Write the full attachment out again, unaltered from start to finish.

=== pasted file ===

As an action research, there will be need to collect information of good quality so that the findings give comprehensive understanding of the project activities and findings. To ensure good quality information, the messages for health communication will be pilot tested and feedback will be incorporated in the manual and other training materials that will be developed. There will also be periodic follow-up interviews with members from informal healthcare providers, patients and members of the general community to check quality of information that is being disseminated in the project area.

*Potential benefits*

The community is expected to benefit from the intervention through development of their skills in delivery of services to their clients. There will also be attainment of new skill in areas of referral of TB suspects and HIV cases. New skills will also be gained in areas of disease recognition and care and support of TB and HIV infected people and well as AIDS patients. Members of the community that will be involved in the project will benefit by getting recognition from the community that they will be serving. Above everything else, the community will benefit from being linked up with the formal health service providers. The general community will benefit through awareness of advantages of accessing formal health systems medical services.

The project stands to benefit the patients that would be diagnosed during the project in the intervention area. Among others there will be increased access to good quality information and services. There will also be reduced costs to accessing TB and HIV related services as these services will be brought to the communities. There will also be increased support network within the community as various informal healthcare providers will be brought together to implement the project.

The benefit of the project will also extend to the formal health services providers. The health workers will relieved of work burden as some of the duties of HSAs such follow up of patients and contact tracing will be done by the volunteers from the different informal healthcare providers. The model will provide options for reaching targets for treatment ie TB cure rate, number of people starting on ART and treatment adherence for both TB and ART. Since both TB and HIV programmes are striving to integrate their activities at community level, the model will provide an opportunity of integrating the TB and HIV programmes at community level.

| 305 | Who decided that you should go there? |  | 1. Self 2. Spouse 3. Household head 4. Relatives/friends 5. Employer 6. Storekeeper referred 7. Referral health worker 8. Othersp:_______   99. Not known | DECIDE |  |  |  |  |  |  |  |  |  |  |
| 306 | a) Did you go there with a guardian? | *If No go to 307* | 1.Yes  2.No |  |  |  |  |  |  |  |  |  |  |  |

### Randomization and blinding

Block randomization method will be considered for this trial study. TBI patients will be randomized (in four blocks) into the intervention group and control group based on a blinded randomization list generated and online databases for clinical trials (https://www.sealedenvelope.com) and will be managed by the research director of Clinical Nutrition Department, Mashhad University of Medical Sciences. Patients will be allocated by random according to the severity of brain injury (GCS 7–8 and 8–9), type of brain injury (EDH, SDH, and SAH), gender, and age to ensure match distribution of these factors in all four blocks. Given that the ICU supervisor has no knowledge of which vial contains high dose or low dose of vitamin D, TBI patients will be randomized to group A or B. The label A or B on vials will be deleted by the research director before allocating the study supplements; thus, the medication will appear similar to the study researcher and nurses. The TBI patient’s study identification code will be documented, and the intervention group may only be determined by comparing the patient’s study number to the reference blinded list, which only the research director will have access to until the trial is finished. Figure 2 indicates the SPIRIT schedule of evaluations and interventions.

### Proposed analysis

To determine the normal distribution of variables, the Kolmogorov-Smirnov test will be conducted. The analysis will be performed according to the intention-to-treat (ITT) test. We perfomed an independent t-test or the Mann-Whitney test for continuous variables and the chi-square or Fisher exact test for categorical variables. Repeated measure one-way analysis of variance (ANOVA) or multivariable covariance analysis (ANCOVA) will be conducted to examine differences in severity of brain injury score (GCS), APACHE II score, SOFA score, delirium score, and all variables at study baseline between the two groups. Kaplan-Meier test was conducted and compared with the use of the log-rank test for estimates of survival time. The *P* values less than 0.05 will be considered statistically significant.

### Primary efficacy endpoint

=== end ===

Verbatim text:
As an action research, there will be need to collect information of good quality so that the findings give comprehensive understanding of the project activities and findings. To ensure good quality information, the messages for health communication will be pilot tested and feedback will be incorporated in the manual and other training materials that will be developed. There will also be periodic follow-up interviews with members from informal healthcare providers, patients and members of the general community to check quality of information that is being disseminated in the project area.

*Potential benefits*

The community is expected to benefit from the intervention through development of their skills in delivery of services to their clients. There will also be attainment of new skill in areas of referral of TB suspects and HIV cases. New skills will also be gained in areas of disease recognition and care and support of TB and HIV infected people and well as AIDS patients. Members of the community that will be involved in the project will benefit by getting recognition from the community that they will be serving. Above everything else, the community will benefit from being linked up with the formal health service providers. The general community will benefit through awareness of advantages of accessing formal health systems medical services.

The project stands to benefit the patients that would be diagnosed during the project in the intervention area. Among others there will be increased access to good quality information and services. There will also be reduced costs to accessing TB and HIV related services as these services will be brought to the communities. There will also be increased support network within the community as various informal healthcare providers will be brought together to implement the project.

The benefit of the project will also extend to the formal health services providers. The health workers will relieved of work burden as some of the duties of HSAs such follow up of patients and contact tracing will be done by the volunteers from the different informal healthcare providers. The model will provide options for reaching targets for treatment ie TB cure rate, number of people starting on ART and treatment adherence for both TB and ART. Since both TB and HIV programmes are striving to integrate their activities at community level, the model will provide an opportunity of integrating the TB and HIV programmes at community level.

| 305 | Who decided that you should go there? |  | 1. Self 2. Spouse 3. Household head 4. Relatives/friends 5. Employer 6. Storekeeper referred 7. Referral health worker 8. Othersp:_______   99. Not known | DECIDE |  |  |  |  |  |  |  |  |  |  |
| 306 | a) Did you go there with a guardian? | *If No go to 307* | 1.Yes  2.No |  |  |  |  |  |  |  |  |  |  |  |

### Randomization and blinding

Block randomization method will be considered for this trial study. TBI patients will be randomized (in four blocks) into the intervention group and control group based on a blinded randomization list generated and online databases for clinical trials (https://www.sealedenvelope.com) and will be managed by the research director of Clinical Nutrition Department, Mashhad University of Medical Sciences. Patients will be allocated by random according to the severity of brain injury (GCS 7–8 and 8–9), type of brain injury (EDH, SDH, and SAH), gender, and age to ensure match distribution of these factors in all four blocks. Given that the ICU supervisor has no knowledge of which vial contains high dose or low dose of vitamin D, TBI patients will be randomized to group A or B. The label A or B on vials will be deleted by the research director before allocating the study supplements; thus, the medication will appear similar to the study researcher and nurses. The TBI patient’s study identification code will be documented, and the intervention group may only be determined by comparing the patient’s study number to the reference blinded list, which only the research director will have access to until the trial is finished. Figure 2 indicates the SPIRIT schedule of evaluations and interventions.

### Proposed analysis

To determine the normal distribution of variables, the Kolmogorov-Smirnov test will be conducted. The analysis will be performed according to the intention-to-treat (ITT) test. We perfomed an independent t-test or the Mann-Whitney test for continuous variables and the chi-square or Fisher exact test for categorical variables. Repeated measure one-way analysis of variance (ANOVA) or multivariable covariance analysis (ANCOVA) will be conducted to examine differences in severity of brain injury score (GCS), APACHE II score, SOFA score, delirium score, and all variables at study baseline between the two groups. Kaplan-Meier test was conducted and compared with the use of the log-rank test for estimates of survival time. The *P* values less than 0.05 will be considered statistically significant.

### Primary efficacy endpoint